Peter Sellers' masterpiece is rare in that it transcends the very clever and well conceived book upon which it is based; taking it to places that author Jerzy Kosinski may never have imagined or intended. Sellers must have recognized something of himself deep in the character of Chance the Gardener (aka Chauncey Gardner) to have been able to so embue Kozinski's protagonist with additional dimensions; facets that bring the character to larger-than life and elevate Being There from its original satirical take on media and celebrity to a kind of celluloid shamanism. Sellers as medium, leads us to an ethereal vantage point; more Krylov's Fables than Washington Post; more Brothers Grimm than Wall Street Journal. After all the belly-laugh inducing pratfalls, word play, impressions, innuendo and slapstick...subtly, it turns out, was Sellers forte. Required viewing. A true swan song.
Being There, as noted ealier based on the short but brilliant book by Jerzy Kozinski, offers a delightful slice of life based on a chain of preposterous but humorous and believable events.
The story is based on a mildly retarded man, and live-in house gardener (Chance) who's understanding and concept of life originates from watching TV. From the time he was taken in as a very young boy till the time he's forced to leave his surroundings when his benefactor dies, Chance never has any human interaction outside of his benefactor's walled home as he's not allowed to leave. Though a little slow at the beginning for some, the real fun & adventure into how people think and act begins when Chance has to fend for himself when his benefactor dies and the home is taken over by attorneys. By chance (no pun intended), our hero gets slightly hit by the limousine of the wife of the wealthiest and most influential man in America. She easily convinces Change, who is now technically homeless, to accept care and observation in their home by their resident doctor as well as being a guest in the home. Of course, from the perspective of Chance, who's midly retarded, he sees this as someone wanting to take of him as in his previous life. So he's taken in and cared for at the home of the wife and her powerful and wealthy, yet dying, husband (played by Melvin Douglas in an Oscar winning role for best supporting actor). Chance hasn't much to say (remember, he's never gone to school and only likes to watch tv ). However, he's an astute observer and listener, and when he responds with a smile and nod of his head and utters "I understand" to his conversation partner, who might be the American President, the Soviet Ambassador or a big time tv host, people think he's a genius. Preposterous? Try listening closely to the next person you talk to, nod and say "I understand" and watch them thank you for really understand them and knowing how they feel. As a musician, I really appreciate the score by Johnny Mandel (who wrote "The Shadow of your Smile" that Sinatra made famous and also the theme to MASH). It's a dark and comedic score punctuated with some of classical composer Erik Satie piano pieces mixed in that perfectly complements the movie.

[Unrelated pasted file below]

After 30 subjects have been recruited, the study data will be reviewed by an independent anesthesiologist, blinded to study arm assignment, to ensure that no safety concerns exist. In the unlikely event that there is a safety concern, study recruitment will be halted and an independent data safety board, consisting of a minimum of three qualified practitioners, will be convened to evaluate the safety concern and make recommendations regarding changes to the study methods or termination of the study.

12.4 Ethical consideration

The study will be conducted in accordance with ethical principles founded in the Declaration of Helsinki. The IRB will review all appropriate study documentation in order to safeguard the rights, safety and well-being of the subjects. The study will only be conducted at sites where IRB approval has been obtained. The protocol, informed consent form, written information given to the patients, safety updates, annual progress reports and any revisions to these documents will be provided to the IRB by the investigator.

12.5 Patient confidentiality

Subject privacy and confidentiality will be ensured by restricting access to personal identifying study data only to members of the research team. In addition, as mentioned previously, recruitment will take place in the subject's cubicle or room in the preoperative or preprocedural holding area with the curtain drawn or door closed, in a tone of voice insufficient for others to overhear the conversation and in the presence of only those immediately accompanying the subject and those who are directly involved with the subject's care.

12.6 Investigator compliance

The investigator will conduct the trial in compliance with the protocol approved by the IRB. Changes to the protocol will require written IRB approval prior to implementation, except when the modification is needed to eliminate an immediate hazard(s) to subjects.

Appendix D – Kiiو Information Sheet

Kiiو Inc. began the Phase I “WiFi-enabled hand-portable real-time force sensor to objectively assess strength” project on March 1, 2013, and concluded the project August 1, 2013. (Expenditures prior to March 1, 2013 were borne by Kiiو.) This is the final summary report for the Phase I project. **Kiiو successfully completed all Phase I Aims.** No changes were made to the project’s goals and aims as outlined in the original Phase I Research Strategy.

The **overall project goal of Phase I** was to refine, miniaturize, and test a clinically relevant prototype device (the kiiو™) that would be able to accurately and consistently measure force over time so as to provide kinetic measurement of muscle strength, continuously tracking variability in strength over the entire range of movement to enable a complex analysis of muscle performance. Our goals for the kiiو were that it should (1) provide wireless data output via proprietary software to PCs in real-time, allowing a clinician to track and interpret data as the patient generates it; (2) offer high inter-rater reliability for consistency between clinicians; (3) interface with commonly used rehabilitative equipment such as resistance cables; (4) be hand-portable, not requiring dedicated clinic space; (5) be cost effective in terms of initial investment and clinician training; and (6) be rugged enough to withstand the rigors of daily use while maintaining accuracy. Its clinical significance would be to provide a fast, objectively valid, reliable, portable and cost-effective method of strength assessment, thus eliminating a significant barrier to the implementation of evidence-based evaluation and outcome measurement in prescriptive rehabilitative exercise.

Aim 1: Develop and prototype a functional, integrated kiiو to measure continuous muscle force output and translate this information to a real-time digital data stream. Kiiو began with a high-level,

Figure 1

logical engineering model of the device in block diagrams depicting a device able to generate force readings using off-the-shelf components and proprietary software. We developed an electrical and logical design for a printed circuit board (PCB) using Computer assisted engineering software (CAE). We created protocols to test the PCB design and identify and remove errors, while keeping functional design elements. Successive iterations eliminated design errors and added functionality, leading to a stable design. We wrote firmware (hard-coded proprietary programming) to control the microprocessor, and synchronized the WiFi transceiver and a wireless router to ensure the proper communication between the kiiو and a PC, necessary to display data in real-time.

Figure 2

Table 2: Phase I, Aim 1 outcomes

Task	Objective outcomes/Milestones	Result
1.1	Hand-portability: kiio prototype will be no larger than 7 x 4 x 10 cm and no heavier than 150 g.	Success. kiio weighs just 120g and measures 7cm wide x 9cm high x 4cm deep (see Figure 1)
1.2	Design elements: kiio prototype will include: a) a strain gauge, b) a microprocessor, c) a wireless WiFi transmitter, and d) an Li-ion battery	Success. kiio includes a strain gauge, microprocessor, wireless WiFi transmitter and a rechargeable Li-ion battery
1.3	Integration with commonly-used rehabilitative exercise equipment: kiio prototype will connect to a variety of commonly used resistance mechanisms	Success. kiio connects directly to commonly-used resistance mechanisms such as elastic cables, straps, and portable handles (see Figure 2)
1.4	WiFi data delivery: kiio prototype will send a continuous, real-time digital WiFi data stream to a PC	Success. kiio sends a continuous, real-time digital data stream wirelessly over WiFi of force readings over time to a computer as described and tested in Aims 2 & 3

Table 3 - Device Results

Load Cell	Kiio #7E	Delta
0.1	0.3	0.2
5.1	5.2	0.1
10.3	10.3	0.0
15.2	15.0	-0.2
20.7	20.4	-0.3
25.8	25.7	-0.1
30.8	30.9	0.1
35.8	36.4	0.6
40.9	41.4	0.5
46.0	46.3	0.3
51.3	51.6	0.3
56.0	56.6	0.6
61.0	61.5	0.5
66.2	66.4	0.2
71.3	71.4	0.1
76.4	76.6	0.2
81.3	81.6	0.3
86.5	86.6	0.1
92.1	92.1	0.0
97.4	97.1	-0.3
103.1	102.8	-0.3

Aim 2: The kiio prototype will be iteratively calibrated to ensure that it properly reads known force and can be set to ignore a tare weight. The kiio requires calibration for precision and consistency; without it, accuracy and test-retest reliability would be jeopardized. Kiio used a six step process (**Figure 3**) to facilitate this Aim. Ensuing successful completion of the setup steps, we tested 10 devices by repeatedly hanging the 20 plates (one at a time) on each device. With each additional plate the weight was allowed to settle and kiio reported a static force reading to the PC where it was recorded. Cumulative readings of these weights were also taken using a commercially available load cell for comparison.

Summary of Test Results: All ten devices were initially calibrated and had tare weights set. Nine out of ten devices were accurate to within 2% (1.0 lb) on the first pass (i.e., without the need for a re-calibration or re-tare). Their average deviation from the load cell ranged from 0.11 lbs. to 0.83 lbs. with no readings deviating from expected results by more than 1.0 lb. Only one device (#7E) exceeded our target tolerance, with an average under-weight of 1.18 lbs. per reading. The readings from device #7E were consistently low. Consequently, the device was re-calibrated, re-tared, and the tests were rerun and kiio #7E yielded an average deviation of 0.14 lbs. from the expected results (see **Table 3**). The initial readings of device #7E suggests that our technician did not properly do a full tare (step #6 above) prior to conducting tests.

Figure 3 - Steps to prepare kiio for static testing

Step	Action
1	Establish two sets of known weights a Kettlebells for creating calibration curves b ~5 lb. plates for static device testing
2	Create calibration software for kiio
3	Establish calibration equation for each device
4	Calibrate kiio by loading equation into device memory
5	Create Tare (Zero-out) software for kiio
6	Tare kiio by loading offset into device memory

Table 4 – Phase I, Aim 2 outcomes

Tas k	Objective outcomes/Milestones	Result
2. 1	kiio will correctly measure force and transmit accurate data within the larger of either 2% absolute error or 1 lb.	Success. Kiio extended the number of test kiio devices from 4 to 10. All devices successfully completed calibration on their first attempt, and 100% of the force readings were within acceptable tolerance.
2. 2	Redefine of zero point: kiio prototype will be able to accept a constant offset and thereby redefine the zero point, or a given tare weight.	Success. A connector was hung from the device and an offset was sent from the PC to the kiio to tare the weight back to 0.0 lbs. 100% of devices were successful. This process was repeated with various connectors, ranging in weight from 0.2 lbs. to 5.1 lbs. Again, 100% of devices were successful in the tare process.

The acting of Peter Sellars, Shirley McClain & Melvin Douglas is so perfect both as individuals and as an ensemble. Melvin Douglas won nod for Best supporting actor and Peter Sellars (Best Actor) and Shirley McClain (Best Actress) were nominated but did not win (a big slight I think considering Sellars brilliant, subtle and unique performance). As someone else suggested, make sure to watch through the end credits to see a few outtakes that are a surprise.
A few notable facts; Peter Sellars was dying of stomach cancer when he made this movie (he died a year later). The house belonging to Benjamin Rand is the Biltmore House in Asheville, NC, built by George Vanderbilt and considered the largest private residence in America. By all means, please rent or buy this movie and enjoy it! Like a rare wine or good book, this movie is meant to be savored and seen on those special days. Especially a rainy Saturday. The last spoken line of the movie is "Life is a state of mind".
I saw this movie which was still in theaters at the time of Peter Sellers very tragic death...He died too young, but his legacy and scope live on...This was his most intellectually challenging role, right up there with Dr. Strangelove. He plays a character eerily similar to his real-life ability to assume a chameleonlike "hero." He's a hero in all eyes but his own...and those who knew him "back when..." His performance as an autistic, simple Everyman, and his ability to convince everyone around him after he is "let out into the wild" (having lived a very secluded TV-oriented life) is exquisite. When he shockingly discovers that the TV Remote won't simply make people and unpleasant situations "go away," he somehow adapts, where others would have been crushed under. He is saved by Society's assumptions, the vanities of others of social prominence, and by dumb luck. The tortured soul of Jersey Kozinsky, who wrote the book of the same title, seemed to be almost unwittingly captured and cast by Sellers. A MUST SEE...on so many levels...Sellers at his best...mature and childlike all at the same time...Shirley MacLaine is also brilliant in this unsung gem...